Child support is an area that can be tricky and difficult to understand when it comes to divorce. This is also a part of the process where many non-custodial parents — who are typically fathers — feel they have been treated unfairly by the courts when the support amount seems far too high.
One of the biggest things to keep in mind is that the formulas used by courts are both fairly simple and very complicated at the same time. You must understand that each person’s situation is unique, so there may be certain factors that weigh into the obligation that do not apply to everyone.
Judges are also given the discretion to deviate from the formula for their state to account for unique circumstances.
Since the statutes that govern child support calculations vary, it is crucial to research how child support is handled in the jurisdiction of your case to understand how the total is determined.
The two primary methods used by states to calculate child support are the Income Shares Model and the Percentage of Income Model, though the exact details and numbers that go into the formula will depend on where you live.
Here is a general description of how each model determines the amount of child support you must pay.
Income Shares Model
The majority of states follow the Income Shares model for child support calculations, which attempts to proportionally divide what it costs to raise a child based on the income of both parents.
To simplify how this formula generally works, courts will determine the amount it would take per month to raise a child, add the incomes of both parents together and then figure out what each parent would owe based off their contributions to the total amount.
For example, if a court determined that it would cost $800 per month to raise one child, and the combined income is $80,000 — father makes $50,000 and the mother makes $30,000 — the father would be on the hook for $500 and the mother would be appointed a total of $300.
50,000 ÷ 80,000 = .625
800 x .625 = $500
30,000 ÷ 80,000 = .375
800 x .375 = $300
Whichever parent receives physical custody would then be awarded the determined amount from the other parent while keeping their portion to be spent on the child.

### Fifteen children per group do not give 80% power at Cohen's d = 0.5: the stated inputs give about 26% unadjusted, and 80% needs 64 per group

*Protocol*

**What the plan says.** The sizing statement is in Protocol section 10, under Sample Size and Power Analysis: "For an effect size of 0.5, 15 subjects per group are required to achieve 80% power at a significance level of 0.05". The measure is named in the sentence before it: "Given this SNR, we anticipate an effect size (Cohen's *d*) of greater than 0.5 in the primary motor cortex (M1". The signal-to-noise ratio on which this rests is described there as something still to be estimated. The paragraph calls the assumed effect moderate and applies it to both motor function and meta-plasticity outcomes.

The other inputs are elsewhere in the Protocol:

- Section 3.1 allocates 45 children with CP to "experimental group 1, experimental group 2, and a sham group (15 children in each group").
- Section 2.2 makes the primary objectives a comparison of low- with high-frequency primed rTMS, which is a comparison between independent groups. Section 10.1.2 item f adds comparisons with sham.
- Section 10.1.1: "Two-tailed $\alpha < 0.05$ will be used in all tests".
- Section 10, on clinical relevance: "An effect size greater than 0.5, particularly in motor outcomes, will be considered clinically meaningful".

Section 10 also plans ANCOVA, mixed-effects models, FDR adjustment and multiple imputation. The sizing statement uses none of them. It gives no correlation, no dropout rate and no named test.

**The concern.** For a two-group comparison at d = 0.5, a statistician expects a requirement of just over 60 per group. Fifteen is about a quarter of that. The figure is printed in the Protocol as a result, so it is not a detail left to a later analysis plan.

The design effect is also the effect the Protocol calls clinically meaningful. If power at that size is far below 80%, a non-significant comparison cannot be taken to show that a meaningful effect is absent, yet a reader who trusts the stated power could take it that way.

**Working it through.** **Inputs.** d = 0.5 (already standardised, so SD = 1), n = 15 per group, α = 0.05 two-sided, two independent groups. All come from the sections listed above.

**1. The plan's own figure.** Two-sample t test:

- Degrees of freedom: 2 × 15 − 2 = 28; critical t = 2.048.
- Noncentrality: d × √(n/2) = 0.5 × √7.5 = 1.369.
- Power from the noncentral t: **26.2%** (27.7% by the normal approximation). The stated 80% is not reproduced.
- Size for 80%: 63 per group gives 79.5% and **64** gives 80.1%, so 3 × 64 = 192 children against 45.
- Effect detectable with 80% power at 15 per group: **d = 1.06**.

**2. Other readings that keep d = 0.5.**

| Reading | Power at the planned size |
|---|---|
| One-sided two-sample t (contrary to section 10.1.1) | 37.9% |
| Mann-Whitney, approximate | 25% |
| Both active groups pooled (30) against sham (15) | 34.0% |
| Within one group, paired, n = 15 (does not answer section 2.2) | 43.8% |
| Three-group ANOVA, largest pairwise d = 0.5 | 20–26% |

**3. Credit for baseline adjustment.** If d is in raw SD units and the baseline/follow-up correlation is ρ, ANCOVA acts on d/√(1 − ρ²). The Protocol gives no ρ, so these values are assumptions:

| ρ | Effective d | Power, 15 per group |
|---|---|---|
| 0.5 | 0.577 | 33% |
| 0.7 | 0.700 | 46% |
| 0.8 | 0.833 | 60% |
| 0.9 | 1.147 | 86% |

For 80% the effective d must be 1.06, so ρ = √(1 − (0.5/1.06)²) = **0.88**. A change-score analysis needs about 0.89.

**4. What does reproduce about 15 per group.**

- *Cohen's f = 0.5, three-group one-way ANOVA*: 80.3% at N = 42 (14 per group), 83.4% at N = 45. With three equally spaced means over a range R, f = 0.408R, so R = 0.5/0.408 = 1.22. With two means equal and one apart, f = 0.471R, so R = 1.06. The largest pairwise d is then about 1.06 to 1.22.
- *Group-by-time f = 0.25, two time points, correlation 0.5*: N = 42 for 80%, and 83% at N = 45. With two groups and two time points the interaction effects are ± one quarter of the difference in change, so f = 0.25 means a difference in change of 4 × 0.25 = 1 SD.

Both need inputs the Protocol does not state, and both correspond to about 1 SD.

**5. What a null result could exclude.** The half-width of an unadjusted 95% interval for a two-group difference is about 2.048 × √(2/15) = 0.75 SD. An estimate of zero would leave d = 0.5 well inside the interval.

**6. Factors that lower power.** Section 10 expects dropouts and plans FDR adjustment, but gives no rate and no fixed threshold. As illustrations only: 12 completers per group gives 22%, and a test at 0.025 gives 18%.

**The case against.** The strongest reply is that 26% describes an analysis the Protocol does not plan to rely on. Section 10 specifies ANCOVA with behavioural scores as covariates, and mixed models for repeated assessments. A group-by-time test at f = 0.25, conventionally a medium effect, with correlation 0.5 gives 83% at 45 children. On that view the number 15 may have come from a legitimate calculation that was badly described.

This method attempts to award a figure based on what the parents would assumedly be contributing if they were still living together in a married household.
Additional factors may also come into play, such as the number of children being supported, extraordinary medical expenses, child care expenses and the custody arrangement itself.
Since joint custody is a fairly common arrangement, the amount of time with the child could play a significant role in the formula. The more overnights you are granted with the child, the lower your support amount could potentially be.
However, this is not always the case, so speak with a local attorney to determine the factors that are involved with your specific case and the laws in your state.
(A modified version of the Income Shares Model is used in Delaware, Hawaii and Montana — known as the Melson Formula — which includes additional factors in an attempt to ensure each parents’ basic needs are met as well as those of the children).
For an example of what a child support formula looks like in an Income Shares state, see Pennsylvania Rules of Civil Procedure 1910.16-4.
Percentage of Income Model
The second most common formula used to determine child support amounts is the Percentage of Income model, which uses only the income of the non-custodial parent in the determination of an award.
This method takes the income of the obligor and attributes a percentage that will be taken out as child support based on state factors.
For example, a couple splits where both parents make $35,000 per year, but the mother is awarded primary physical custody. The state’s statutes require that 18 percent of the obligor’s income be awarded to the custodial parent, so the father would be required to pay $525 per month.
$35,000 x .18 = $6,300
$6,300 ÷ 12 = $525
While much simpler on the surface in simply taking a base percentage of income (barring additional factors potentially imposed by the state), it may not necessarily be the “fairest” formula.
This method also may or may not take into consideration the custody arrangement depending on where you live, so again, it is crucial to discuss with an attorney exactly how child support is calculated in the jurisdiction of your case.
For an example of how the child support formula looks in a Percentage of Income state, see section 154.125 of the Texas Family Code.
These outlines give just the basic idea of how child support is calculated, as all of the internal factors and variables are different in each state.
Most states will also periodically review the amount being paid, and you can usually file to modify child support if there is a significant change in circumstances since the original order was issued, such as a change in the custody arrangement, losing a job, etc.
While there are plenty of child support calculators out there to help you estimate the amount of your obligation, you cannot be certain what the amount will be until the judge hands down a ruling.
Contact an attorney to review your case if you are worried the child support you are paying is too high, or if you would like a more accurate approximation of what the costs may be following a divorce in your state.